In the initial stage, CRM software appeared as a sales management tool that would capture customer data from multiple channels and help in synchronizing conversations with customers throughout the sales cycle. Then step-by-step, it developed from a customers’ bookkeeping system into daily assistant in building durable relationships with customers.
A sales-oriented CRM will store important information about customers and activities, visualizes lead’s movement through the sales pipeline and allowing easy updates and shares of the data in order to enable collaboration of all the involved members (salespeople, customer service supporters, account managers, etc.). Through the automation of regular tasks, it allows companies to increase sales process efficiency (for example, to win and maintain more customers with the same workforce).
Nevertheless, the sales-support capability of CRM software (assisting in sales process standardization, lead nutrition, and customer retention) is recognized by 90% companies (figures by SuperOffice), our CRM consulting practice shows that the following 5 strategic capabilities of CRM tools are often unnoticed. Let’s have a look in more detail.
1. CRM for better sales management
CRM tools allow automation of sales workflows to add stability, consistency, and speed up sales activities (such as systematic lead nurturing). Rewarding as it is, this is not the only dream of sales managers. Additionally, a CRM system can be used by sales managers to set sales goals and track their fulfillment, as well as to envision the progress for assignees to keep them motivated.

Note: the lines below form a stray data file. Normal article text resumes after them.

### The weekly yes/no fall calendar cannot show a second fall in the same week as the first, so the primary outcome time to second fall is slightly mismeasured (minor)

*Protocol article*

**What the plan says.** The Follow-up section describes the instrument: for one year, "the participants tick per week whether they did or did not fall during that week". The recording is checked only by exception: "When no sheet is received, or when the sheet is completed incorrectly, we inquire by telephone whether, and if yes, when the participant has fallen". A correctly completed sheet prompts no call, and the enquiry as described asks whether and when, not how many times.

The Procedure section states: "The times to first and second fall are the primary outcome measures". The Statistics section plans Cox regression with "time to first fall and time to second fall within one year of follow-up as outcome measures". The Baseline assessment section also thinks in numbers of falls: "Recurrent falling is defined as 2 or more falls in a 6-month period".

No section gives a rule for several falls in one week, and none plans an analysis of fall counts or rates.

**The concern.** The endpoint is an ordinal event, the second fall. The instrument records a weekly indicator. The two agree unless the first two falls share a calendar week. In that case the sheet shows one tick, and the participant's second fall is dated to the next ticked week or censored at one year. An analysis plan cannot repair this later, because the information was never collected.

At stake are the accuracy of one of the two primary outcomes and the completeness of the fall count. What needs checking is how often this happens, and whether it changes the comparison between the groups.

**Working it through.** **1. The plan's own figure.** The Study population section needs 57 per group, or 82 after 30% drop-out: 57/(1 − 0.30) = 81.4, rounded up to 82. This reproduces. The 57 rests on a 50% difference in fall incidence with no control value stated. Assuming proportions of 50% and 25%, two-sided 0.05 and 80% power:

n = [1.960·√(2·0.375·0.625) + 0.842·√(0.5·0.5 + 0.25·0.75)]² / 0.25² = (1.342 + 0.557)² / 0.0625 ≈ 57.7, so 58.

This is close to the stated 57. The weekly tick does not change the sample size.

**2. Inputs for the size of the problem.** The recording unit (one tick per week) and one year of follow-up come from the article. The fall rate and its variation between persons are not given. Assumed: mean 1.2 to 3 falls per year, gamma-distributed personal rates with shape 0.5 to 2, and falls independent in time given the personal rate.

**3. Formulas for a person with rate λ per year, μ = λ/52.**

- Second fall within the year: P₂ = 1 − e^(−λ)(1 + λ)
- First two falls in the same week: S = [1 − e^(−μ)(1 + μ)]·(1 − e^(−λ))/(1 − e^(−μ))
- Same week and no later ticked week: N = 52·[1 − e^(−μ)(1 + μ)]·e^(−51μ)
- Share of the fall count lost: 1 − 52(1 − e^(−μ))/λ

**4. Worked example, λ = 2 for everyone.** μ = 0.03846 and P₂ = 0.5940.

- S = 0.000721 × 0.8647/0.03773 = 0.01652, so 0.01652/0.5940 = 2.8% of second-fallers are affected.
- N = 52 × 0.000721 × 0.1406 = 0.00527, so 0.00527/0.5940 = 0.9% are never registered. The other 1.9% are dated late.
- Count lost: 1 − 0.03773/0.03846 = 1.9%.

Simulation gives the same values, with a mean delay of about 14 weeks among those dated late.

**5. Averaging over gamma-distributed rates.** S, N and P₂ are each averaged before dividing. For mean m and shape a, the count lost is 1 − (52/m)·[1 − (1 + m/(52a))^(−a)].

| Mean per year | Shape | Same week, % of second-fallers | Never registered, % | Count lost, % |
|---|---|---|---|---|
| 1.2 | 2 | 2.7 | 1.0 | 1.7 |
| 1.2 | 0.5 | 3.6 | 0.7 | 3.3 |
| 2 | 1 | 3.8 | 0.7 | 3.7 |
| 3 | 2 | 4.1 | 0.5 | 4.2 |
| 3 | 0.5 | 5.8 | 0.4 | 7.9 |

Team Performance Analysis, both in its wholeness and broken down by individuals, can make consistent performance reviews facts-based and more active. For instance, CRM data can help sales managers to:
- Pinpoint top and weak performers
- Spot specific sales performance issues and their causes (for example, Jane wins fewer clients because she spends twice as the members of another team have closed a deal)
- Identify poor and strong strategies in the sales cycle (for example, during customer acquisition or retention)
In the next step, CRM can serve as a sales supporting tool. For example, efficient sales behaviors recognized after analyzing the activities of top performers can be brought as in-CRM tips to weaker team members. Also, special algorithms can be implemented so that they can suggest cross-selling and appealing or upselling opportunities to a salesperson on the basis of their customer’s purchase history and previous similar cases that achieved success.
2. CRM for protection against competitors
Whenever a competitor starts an aggressive marketing campaign, customer loyalty is tested. While new market players can reach the same resources and use the same channels, strong customer relationships are the best safeguard against attacks on a company’s market share.
As per Rockefeller, 82% of consumers switch brands because they don’t feel care. As a result, personal communication with customers today can be a source of competitive advantage for the future.
With the CRM software in action, such personalization takes reasonable efforts. CRM consultants suggest starting the journey with 360-degree customer profile priorities. Those should collect data from sales force and customer service reps at all touchpoints, as well as analytical insights on the basis of customers’ purchase and browsing history and social network activities (for B2C).
Knowing the customer well allows a company not only to eliminate irrelevant communication (duplicate email, annoying surveys) but also providing extraordinary service at every stage of the customer journey.